The primary contributions of our work are to propose a framework for unsupervised meta- reinforcement learning, sketch out a family of unsupervised meta-reinforcement learning algorithms, and describe a possible instantiation of a practical algorithm from this family that builds on a recently proposed procedure for unsupervised exploration  and model-agnostic meta-learning (MAML) . We discuss the design considerations and conceptual issues surrounding unsupervised meta-reinforcement learning, and provide an empirical evaluation that studies the performance of two variants of our approach on simulated continuous control tasks. Our experimental evaluation shows that, for a variety of tasks, unsupervised meta-reinforcement learning can effectively acquire reinforcement learning procedures that perform significantly better than standard reinforcement learning in terms of sample complexity and asympototic performance, and even rival the performance of conventional meta-learning algorithms that are provided with hand-designed task distributions.
2 Related Work
3 Unsupervised Meta-Reinforcement Learning
The goal of unsupervised meta-reinforcement learning is to take an environment and produce a learning algorithm specifically tailored to this environment that can quickly learn to maximize reward on any task reward in this environment. This learning algorithm should be meta-learned without requiring any human supervision. We can formally define unsupervised meta-reinforcement learning in the context of a controlled Markov process (CMP) – a Markov decision process without a reward function, C = (S,A,T,γ,ρ), with state space S, action space A, transition dynamics T, discount factor γ and initial state distribution ρ. Our goal is to learn a learning algorithm f on this CMP, which can subsequently learn new tasks efficiently in this CMP for a new reward function Ri, which produces a Markov decision processes Mi = (S, A, T, γ, ρ, Ri). We can, at a high level, denote f as a mapping from tasks to policies, f : T → Π, where T is the space of RL tasks defined by the given CMP and Ri, and Π is a space of parameterized policies, such that π ∈ Π is a probability distribution over actions conditioned on states, π(a|s). Crucially, f must be learned without access to any reward functions Ri, using only unsupervised interaction with the CMP. The reward is only provided at meta-test time.
3.1 A General Recipe
Our framework unsupervised meta-reinforcement learning consists of two components. The first component is a task identification procedure, which interacts with a controlled Markov process, without access to any reward function, to construct a distribution over tasks. Formally, we will define the task distribution as a mapping from a latent variable z ∼ p(z) to a reward function rz (s, a) : S × A → R. That is, for each value of the random variable z, we have a different reward function rz(s,a). The prior p(z) may be specified by hand. For example, we might choose a uniform categorical distribution or a spherical unit Gaussian. A discrete latent variable z corresponds to a discrete set of tasks, while a continuous representation could allow for an infinite task space. Under this formulation, learning a task distribution amounts to optimizing a parametric form for the reward function rz (s, a) that maps each z ∼ p(z) to a different reward function.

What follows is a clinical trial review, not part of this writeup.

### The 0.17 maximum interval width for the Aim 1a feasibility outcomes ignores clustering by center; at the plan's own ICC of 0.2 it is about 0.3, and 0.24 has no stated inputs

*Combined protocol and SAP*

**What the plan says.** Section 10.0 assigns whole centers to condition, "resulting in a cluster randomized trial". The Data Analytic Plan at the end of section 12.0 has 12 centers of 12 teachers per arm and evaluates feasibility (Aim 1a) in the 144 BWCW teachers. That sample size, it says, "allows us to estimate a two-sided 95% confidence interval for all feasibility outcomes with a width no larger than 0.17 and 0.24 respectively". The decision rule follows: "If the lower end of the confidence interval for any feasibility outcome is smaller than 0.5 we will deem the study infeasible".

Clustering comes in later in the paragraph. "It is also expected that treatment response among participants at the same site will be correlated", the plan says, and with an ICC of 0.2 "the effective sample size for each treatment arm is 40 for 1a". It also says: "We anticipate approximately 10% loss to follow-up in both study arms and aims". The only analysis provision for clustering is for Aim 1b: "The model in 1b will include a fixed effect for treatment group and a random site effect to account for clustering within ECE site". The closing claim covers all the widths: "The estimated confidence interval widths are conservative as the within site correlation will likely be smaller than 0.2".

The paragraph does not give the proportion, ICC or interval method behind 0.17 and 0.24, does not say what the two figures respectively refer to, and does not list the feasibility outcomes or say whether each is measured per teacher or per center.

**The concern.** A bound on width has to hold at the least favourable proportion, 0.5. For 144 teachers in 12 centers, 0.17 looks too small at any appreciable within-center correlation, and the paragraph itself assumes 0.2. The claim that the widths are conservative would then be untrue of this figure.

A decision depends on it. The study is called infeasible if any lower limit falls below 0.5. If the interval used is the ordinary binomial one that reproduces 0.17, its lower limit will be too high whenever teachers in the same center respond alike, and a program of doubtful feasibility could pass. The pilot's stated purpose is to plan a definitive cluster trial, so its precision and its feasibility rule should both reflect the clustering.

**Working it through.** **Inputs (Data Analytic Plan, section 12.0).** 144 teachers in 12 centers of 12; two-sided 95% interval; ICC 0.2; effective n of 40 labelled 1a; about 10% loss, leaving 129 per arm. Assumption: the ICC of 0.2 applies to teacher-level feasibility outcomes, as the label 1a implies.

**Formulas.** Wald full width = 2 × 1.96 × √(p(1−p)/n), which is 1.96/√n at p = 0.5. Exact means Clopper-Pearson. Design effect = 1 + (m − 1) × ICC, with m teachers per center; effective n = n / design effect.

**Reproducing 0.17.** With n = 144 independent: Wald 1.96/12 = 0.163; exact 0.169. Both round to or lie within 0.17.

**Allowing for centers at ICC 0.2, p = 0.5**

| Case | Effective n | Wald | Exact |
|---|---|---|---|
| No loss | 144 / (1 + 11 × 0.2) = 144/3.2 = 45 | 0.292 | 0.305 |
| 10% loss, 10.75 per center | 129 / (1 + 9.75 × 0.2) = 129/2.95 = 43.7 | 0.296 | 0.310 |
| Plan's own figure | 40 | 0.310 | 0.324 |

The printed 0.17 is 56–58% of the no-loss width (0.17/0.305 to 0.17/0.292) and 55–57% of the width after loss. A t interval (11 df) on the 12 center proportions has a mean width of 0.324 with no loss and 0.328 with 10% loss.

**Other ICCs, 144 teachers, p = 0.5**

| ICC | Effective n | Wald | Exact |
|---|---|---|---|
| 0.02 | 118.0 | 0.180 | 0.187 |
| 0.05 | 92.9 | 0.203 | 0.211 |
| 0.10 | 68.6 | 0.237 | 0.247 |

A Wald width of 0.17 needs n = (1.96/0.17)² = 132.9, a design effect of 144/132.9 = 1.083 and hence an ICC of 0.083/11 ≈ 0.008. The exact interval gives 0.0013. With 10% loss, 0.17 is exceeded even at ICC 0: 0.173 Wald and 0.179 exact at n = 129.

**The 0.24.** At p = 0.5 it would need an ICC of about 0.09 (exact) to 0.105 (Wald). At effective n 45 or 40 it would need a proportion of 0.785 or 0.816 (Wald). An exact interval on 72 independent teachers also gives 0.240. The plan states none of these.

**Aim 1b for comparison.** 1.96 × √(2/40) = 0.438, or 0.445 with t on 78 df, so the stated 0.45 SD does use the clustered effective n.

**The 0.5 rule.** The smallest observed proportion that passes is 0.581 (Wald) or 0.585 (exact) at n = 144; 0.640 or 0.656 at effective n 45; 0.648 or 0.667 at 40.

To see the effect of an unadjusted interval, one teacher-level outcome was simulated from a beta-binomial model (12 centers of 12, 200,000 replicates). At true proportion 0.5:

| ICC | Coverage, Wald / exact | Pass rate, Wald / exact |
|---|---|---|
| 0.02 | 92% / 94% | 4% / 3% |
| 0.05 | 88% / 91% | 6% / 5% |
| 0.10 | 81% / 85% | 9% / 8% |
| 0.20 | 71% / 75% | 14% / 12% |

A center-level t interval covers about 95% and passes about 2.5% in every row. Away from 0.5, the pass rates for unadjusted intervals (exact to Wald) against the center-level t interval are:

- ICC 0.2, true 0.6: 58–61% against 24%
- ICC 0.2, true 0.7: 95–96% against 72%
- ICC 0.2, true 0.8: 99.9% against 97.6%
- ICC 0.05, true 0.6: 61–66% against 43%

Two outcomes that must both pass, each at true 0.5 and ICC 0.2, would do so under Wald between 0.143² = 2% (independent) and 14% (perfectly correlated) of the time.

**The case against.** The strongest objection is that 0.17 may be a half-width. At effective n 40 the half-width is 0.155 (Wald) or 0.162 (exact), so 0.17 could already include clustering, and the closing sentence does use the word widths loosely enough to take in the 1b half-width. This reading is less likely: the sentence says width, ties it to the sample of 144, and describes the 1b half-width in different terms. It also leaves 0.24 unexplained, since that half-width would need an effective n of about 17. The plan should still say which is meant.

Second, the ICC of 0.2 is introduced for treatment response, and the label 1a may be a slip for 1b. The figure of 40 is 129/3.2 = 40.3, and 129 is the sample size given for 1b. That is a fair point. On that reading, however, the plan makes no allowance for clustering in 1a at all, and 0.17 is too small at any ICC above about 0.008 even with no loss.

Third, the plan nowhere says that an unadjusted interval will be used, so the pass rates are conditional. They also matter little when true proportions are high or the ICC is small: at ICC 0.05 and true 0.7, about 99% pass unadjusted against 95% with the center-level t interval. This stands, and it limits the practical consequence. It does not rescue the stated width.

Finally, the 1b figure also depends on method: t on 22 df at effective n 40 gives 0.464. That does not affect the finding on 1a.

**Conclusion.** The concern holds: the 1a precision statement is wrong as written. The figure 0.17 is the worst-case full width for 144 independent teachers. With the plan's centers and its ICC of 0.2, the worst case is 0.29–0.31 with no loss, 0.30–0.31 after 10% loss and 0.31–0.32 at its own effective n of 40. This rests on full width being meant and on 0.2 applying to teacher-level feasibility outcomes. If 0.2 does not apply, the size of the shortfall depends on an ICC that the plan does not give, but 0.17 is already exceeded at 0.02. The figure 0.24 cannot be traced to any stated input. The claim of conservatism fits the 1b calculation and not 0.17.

The second component of unsupervised meta-learning is meta-learning, which takes the family of reward functions induced by p(z) and rz (s, a), and meta-learns a reinforcement learning algorithm f that can quickly adapt to any task from the task distribution defined by p(z) and rz(s,a). The meta-learned algorithm f can then learn new tasks quickly at meta-test time, when a user-specified reward function is actually provided. This generic design for an unsupervised meta-reinforcement learning algorithm is summarized in Figure 1.
The nature of the task distribution defined by p(z) and rz (s, a) will affect the effectiveness of f on new tasks: tasks that are close to this distribution will be easiest to learn, while tasks that are far from this distribution will be difficult to learn. However, the nature of the meta-learning algorithm itself will also curcially affect the effectiveness of f. As we will discuss in the following sections, some meta-reinforcement learning algorithms can generalize effectively to new tasks, while some cannot. A more general version of this algorithm might also use f to inform the acquisition of tasks, allowing for an alternating optimization procedure the iterates between learning rz (s, a) and updating f , for example by designing tasks that are difficult for the current algorithm f to handle. However, in this paper we will consider the stagewise approach, which acquires a task distribution once and meta-trains on it, leaving the iterative variant for future work.